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Author Topic: 1977 Peavey Classic 212 Series 100  (Read 9914 times)

creekster52

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1977 Peavey Classic 212 Series 100
« on: September 10, 2013, 09:28:28 PM »
I picked this up a couple of weeks ago off craigslist. This is the first twin combo I've had in many years, and I love the fullness of the sound.

This amp is a hybrid with a SS preamp & tube power section (2 ea. - 6L6GC) with 50W output. It has a bright channel, normal channel, Parallel & Series. Also reverb and tremolo. All controllable by footswitch. 3-band EQ and a master volume, bright volume & normal volume. The speakers are 12" Eminence with square magnets.

I did have to buy a footswitch, and I had the amp serviced because I was just positive the caps would be bad, but they weren't. Turned out to be just very dirty pots, and had to add a new fuse holder.

This is possibly one of the most versatile amps I have ever owned.

Amp: $165.00
Custom footswitch: $105
Service: $100



 


« Last Edit: September 10, 2013, 10:58:09 PM by creekster52 »

reb

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Re: 1977 Peavey Classic 212 Series 100
« Reply #1 on: September 11, 2013, 04:12:50 PM »
i got to play through one of those at a luthier's shop. sounded pretty good! congratulations!

zagatron1

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Re: 1977 Peavey Classic 212 Series 100
« Reply #2 on: September 11, 2013, 06:02:12 PM »
How's your back since you picked it up Creek? ::) I HAD one of those, plus a Peavey Deuce (4 x 6L6s) and a Renoun (not all at the same time :o ) and in addition to being bullet proof, they weighed a ton each. All were 2 x 12 and only the Renoun was 100% solid state and had Black Widow speakers. All good amps tho'.

robert

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Re: 1977 Peavey Classic 212 Series 100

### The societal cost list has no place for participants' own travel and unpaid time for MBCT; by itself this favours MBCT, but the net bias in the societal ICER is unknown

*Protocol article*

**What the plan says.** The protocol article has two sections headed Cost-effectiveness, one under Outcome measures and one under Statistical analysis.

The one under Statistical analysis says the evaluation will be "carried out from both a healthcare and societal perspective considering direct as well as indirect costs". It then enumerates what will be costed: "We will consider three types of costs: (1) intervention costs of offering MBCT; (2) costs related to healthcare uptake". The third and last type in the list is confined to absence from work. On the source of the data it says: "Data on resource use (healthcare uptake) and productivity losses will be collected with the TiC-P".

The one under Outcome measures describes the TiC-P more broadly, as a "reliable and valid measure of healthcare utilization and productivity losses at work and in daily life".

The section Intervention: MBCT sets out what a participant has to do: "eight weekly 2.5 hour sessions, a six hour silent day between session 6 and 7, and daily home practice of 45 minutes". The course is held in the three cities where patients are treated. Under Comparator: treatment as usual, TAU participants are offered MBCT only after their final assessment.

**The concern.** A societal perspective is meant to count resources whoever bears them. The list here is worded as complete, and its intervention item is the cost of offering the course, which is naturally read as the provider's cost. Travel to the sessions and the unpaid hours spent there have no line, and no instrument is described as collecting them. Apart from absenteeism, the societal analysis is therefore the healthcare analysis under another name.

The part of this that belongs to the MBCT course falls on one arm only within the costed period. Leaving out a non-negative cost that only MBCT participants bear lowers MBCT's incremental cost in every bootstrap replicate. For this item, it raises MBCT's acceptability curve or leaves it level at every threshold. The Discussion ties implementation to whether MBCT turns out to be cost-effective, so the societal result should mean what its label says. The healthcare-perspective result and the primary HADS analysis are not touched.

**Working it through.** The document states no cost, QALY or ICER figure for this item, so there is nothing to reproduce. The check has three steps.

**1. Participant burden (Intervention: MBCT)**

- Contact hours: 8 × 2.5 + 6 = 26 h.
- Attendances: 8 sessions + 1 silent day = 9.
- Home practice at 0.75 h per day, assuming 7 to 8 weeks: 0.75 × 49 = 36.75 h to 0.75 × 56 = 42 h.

« Reply #3 on: September 12, 2013, 02:03:48 AM »
I had a Peavey Special and a Peavey Deuce - I think they both were pretty bad. Very one-dimensional and I'm glad I don't have them anymore... Sorry but I just think new designs and ideas during the last 10 years have produced so much better sounding amps than what the 70s and 80s did, at least when it comes to solid state or solid state hybrids.

Love live real tube amps. Especially vintage ones.  ;)

creekster52

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Re: 1977 Peavey Classic 212 Series 100
« Reply #4 on: September 12, 2013, 08:48:58 PM »
It is fairly heavy Zag, but not much heavier than my Triumph 60, which has the single 12" Scorpion speaker with a huge magnet.

I had a Peavey Special and a Peavey Deuce - I think they both were pretty bad.

Peavey hybrids seem to have worked pretty well for these guys...

Allen Collins
Neal Schon
Jeff Carlisi
Gary Rossington
 ;D
« Last Edit: September 13, 2013, 10:15:03 AM by creekster52 »

robert

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Re: 1977 Peavey Classic 212 Series 100
« Reply #5 on: September 13, 2013, 02:15:54 PM »
Oh I just meant I didn't like them so much - they sure sound just fine in a band setting. Tone is such a personal thing, and there is no right or wrong - whatever floats one's boat is all that matters! Cheers!

creekster52

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Re: 1977 Peavey Classic 212 Series 100
« Reply #6 on: September 13, 2013, 08:57:56 PM »
I understand completely. One of the reasons I like the Peavey amps is because the older ones are built like a tank, and they were built in the southern U.S.  Peavey Customer Service is unparalleled in my opinion. They even cruise the Peavey forum, and occasionally offer advice. There are a few retired employees on the forum that really know the older products too. They are the only manufacturer that I know of where you can actually download an owner's manual for a 36 year old amp straight off their website.

Case in point: I recently took my 1997 Gibson "The Hawk" to my usual guitar shop to have a Kahler trem installed, which required plugging the holes from the original bridge studs, and refinishing the installation area. They were experiencing out-gassing on the touchup, which resulted in small bubbles in the finish. My guitar tech is very experienced, but has never experienced a problem like this guitar.

I emailed Gibson to request information on the finishes used. Their response was nitrocellulose laquer (duh!), like we didn't already know that! I responded inquiring if it could be a reaction to the primer/filler used, and never received a response.

Result? This will probably be the last Gibson guitar I will ever buy.

 
« Last Edit: September 13, 2013, 10:19:20 PM by creekster52 »